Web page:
Having now learned a bit more about what your partner needs from you during quarantine it’s time to act. Practise putting your own needs aside and instead focus on giving your partner what they need. Don’t hold back and don’t wait until your partner does something for you first. It’s not about point scoring or ‘giving to get’, it’s just giving for the sake of giving to the person you love most. If you both consciously practise this philosophy, you’ll find your household will quickly become a far more harmonious and enjoyable place to be.
4. Manage your expectations
OK, so it’s easy to talk about what your needs are but let’s face it, your partner just might not have that much head-space to be thinking about you as much as you’d like. If you’re both working from home whilst trying to home school 3 children, keep on top of the laundry and walk the dogs, it might be a challenge for them to perfectly meet your needs. Try to remember your partner is doing the best they can given the circumstances and try to cut them some slack. Again, just use this as an opportunity to practise giving rather than receiving.
5. Express gratitude
It could be easy and indeed understandable during a global crisis, to spend a great deal of time catastrophising about the worlds problems. When at home with your partner in close quarters for extended periods of time it might also be tempting to do the same with your relationship. Those little annoying habits that you could previously escape by spending a couple of hours with friends, or a whole day at work might now become even more apparent. Try to spend more time consciously noticing and verbally expressing gratitude for the positive traits your partner has. It will make you both feel appreciated and if you have children it’s so comforting for them to see their parents being loving towards each other.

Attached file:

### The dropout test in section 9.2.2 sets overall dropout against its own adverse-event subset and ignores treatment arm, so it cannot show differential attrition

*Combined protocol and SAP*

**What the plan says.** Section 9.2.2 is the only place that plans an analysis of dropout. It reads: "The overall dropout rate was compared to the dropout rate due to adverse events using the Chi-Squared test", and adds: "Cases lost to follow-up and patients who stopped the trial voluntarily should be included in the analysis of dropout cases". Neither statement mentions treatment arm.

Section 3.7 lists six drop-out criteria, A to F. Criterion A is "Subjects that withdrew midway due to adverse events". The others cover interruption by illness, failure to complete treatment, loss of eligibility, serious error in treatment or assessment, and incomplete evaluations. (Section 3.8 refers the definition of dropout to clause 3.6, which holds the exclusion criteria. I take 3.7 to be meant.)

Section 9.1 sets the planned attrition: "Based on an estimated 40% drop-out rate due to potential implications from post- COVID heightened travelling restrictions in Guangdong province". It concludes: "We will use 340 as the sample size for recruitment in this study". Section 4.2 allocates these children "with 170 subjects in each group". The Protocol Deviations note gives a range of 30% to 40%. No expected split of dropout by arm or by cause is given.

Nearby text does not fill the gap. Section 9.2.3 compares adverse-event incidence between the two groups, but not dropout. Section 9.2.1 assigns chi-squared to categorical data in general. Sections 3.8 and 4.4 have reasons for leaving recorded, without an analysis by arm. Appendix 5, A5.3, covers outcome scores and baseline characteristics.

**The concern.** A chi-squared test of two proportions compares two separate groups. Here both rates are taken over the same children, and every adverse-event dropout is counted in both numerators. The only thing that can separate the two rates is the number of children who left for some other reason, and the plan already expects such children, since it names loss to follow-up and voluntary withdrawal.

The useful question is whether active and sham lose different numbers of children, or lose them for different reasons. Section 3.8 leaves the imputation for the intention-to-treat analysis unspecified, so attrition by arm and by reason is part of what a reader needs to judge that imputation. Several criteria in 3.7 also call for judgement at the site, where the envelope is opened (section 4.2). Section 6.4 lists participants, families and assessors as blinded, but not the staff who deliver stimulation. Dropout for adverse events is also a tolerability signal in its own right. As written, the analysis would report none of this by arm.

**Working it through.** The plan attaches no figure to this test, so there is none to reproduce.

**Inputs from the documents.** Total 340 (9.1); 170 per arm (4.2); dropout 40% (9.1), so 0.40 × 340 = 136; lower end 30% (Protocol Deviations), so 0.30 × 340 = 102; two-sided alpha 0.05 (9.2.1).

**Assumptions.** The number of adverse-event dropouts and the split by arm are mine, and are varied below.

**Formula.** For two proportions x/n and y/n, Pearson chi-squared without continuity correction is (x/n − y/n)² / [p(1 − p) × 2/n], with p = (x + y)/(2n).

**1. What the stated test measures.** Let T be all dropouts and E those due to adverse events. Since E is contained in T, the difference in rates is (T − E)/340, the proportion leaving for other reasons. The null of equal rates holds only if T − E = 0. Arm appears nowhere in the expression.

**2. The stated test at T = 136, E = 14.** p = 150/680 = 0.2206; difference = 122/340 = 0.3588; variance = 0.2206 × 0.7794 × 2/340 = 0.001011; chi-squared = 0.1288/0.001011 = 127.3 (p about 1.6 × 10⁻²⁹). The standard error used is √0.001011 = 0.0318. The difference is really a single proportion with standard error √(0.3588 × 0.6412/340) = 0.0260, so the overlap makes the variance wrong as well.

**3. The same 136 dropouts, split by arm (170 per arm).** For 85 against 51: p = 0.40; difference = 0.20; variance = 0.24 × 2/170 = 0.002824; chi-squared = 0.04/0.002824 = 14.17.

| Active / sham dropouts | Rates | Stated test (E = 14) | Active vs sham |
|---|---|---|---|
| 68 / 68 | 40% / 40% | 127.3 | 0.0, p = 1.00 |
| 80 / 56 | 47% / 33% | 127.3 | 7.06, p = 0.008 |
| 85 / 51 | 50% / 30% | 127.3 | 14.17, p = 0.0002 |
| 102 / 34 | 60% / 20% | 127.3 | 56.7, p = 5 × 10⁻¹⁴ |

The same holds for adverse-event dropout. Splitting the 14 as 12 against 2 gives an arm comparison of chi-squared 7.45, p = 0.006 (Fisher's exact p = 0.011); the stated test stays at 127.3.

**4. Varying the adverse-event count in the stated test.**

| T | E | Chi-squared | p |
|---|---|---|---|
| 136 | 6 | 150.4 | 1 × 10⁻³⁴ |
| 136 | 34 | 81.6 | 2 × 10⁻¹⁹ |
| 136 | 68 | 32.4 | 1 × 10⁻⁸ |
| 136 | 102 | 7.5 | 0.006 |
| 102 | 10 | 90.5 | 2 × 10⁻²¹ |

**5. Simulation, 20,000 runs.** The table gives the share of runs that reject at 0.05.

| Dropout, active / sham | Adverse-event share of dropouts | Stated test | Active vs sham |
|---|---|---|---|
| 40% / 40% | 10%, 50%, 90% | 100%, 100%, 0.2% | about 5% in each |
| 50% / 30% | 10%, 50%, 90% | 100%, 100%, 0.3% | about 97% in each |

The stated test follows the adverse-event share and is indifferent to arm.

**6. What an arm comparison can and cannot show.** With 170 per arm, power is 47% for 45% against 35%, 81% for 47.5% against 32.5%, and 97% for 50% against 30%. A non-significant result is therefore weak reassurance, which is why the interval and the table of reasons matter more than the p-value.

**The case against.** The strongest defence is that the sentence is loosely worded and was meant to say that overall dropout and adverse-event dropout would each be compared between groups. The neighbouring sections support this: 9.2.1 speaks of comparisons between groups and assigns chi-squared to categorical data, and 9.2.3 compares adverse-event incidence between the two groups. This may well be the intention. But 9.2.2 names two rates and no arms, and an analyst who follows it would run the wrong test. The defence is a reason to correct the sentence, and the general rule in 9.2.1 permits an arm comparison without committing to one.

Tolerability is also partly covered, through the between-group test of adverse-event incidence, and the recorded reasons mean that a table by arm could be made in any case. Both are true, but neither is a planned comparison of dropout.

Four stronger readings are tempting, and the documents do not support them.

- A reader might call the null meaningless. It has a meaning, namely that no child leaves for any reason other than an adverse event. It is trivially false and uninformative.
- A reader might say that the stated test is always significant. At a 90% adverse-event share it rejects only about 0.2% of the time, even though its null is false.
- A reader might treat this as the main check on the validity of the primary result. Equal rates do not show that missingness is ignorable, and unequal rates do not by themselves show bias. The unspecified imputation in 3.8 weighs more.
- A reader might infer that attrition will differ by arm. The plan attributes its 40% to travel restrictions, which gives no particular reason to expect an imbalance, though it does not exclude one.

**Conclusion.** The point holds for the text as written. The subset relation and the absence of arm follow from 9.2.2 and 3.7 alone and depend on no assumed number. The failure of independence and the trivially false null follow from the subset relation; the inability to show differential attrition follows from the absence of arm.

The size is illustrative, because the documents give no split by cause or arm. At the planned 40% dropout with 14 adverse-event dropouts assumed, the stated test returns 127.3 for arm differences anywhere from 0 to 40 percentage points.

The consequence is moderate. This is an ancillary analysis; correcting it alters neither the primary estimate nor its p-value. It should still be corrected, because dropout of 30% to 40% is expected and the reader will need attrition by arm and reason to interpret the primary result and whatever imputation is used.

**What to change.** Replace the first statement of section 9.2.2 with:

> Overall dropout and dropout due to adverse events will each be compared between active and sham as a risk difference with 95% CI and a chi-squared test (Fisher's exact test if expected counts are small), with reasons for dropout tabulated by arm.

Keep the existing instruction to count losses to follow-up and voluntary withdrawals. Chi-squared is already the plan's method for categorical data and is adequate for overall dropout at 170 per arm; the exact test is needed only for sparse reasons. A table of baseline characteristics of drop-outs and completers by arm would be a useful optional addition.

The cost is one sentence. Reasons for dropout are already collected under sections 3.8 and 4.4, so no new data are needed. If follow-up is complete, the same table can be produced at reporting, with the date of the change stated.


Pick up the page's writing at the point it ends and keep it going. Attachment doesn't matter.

6. Be present
One of the most important things we have learnt during our time together has been the importance of presence. It’s a daily struggle for us but we truly believe that presence is vital for healthy relationships, healthy friendships and good parenting. It’s unnerving and distressing to be with a partner when you know they are not really ‘there’ with you. Before you can truly be with others you need to learn to be present with yourself. This means observing your own thoughts, feelings, behaviours and beliefs. Is the content of your mind predominantly positive or negative? What affect does this have on your relationship with yourself, your relationships with others and also the world around you?
If you struggle to remain present with yourself or your partner as we have, you might find Eckhart Tolle’s book “The Power of Now” to be an excellent resource.
7. Be Authentic
It is impossible for real intimacy to exist within a relationship where one or both of you are unable, or feel unsafe to be your authentic selves. Being authentic means being truthful about who you are, being honest with others, having integrity and an ability to express emotions freely and clearly. It requires courage to be vulnerable enough to allow ourselves to be seen for who we are; the good, the bad and the ugly. No one wants to live with a curated or glamorised version of their partner. The more authentic you can be with each other the more likely you are to feel safe, secure and loved.
8. Avoid unnecessary drama
It’s no secret that being able to address and successfully move through real issues is crucial for a harmonious relationship. Avoiding problems ultimately doesn’t solve them and leads to more serious conflicts in the long-term. However, if you’re feeling stressed or you’ve had a bad day and you’re picking fights over trivial annoyances, you may just simply not be present. With practise and humility, you can quickly return to the present moment, apologise and uncover the underlying feelings that triggered your outburst. You might just need to talk or have some time alone to recharge your batteries and ground yourself.
9. Forgive quickly
It is inevitable, particularly during times of stress and uncertainty that you are going to rub each other up the wrong way from time to time. We all have separate points of view and we are all going to react to the stresses and strains of social isolation differently. No one is perfect and we are all going to make mistakes. Take a moment to yourself if you need to calm down after a dispute. Bring awareness to the situation. Be present. Forgiveness is a choice you can each make at any given moment. You need to be on the same team, perhaps now more than ever before.